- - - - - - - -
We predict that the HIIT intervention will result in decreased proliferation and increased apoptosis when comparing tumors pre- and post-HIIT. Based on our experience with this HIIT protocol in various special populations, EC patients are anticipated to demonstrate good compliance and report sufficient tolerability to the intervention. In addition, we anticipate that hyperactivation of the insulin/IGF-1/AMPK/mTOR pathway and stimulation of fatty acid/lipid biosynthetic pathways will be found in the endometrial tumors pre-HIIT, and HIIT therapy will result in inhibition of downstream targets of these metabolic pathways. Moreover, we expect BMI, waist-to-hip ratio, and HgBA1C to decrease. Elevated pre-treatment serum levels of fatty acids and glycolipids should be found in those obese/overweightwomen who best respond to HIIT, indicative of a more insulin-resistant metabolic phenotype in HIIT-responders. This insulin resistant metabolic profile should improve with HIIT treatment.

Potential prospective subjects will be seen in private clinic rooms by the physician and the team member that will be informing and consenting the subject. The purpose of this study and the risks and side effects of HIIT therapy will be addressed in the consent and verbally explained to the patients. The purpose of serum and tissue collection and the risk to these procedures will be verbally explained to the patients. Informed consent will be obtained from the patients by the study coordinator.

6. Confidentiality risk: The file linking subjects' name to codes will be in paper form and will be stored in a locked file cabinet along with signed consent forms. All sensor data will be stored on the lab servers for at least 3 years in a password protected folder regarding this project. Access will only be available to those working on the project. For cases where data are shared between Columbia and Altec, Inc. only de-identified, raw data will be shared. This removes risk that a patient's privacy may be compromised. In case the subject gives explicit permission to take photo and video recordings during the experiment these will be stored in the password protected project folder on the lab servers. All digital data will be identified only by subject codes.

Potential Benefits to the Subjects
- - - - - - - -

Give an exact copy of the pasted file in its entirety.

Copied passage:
We predict that the HIIT intervention will result in decreased proliferation and increased apoptosis when comparing tumors pre- and post-HIIT. Based on our experience with this HIIT protocol in various special populations, EC patients are anticipated to demonstrate good compliance and report sufficient tolerability to the intervention. In addition, we anticipate that hyperactivation of the insulin/IGF-1/AMPK/mTOR pathway and stimulation of fatty acid/lipid biosynthetic pathways will be found in the endometrial tumors pre-HIIT, and HIIT therapy will result in inhibition of downstream targets of these metabolic pathways. Moreover, we expect BMI, waist-to-hip ratio, and HgBA1C to decrease. Elevated pre-treatment serum levels of fatty acids and glycolipids should be found in those obese/overweightwomen who best respond to HIIT, indicative of a more insulin-resistant metabolic phenotype in HIIT-responders. This insulin resistant metabolic profile should improve with HIIT treatment.

Potential prospective subjects will be seen in private clinic rooms by the physician and the team member that will be informing and consenting the subject. The purpose of this study and the risks and side effects of HIIT therapy will be addressed in the consent and verbally explained to the patients. The purpose of serum and tissue collection and the risk to these procedures will be verbally explained to the patients. Informed consent will be obtained from the patients by the study coordinator.

6. Confidentiality risk: The file linking subjects' name to codes will be in paper form and will be stored in a locked file cabinet along with signed consent forms. All sensor data will be stored on the lab servers for at least 3 years in a password protected folder regarding this project. Access will only be available to those working on the project. For cases where data are shared between Columbia and Altec, Inc. only de-identified, raw data will be shared. This removes risk that a patient's privacy may be compromised. In case the subject gives explicit permission to take photo and video recordings during the experiment these will be stored in the password protected project folder on the lab servers. All digital data will be identified only by subject codes.

Potential Benefits to the Subjects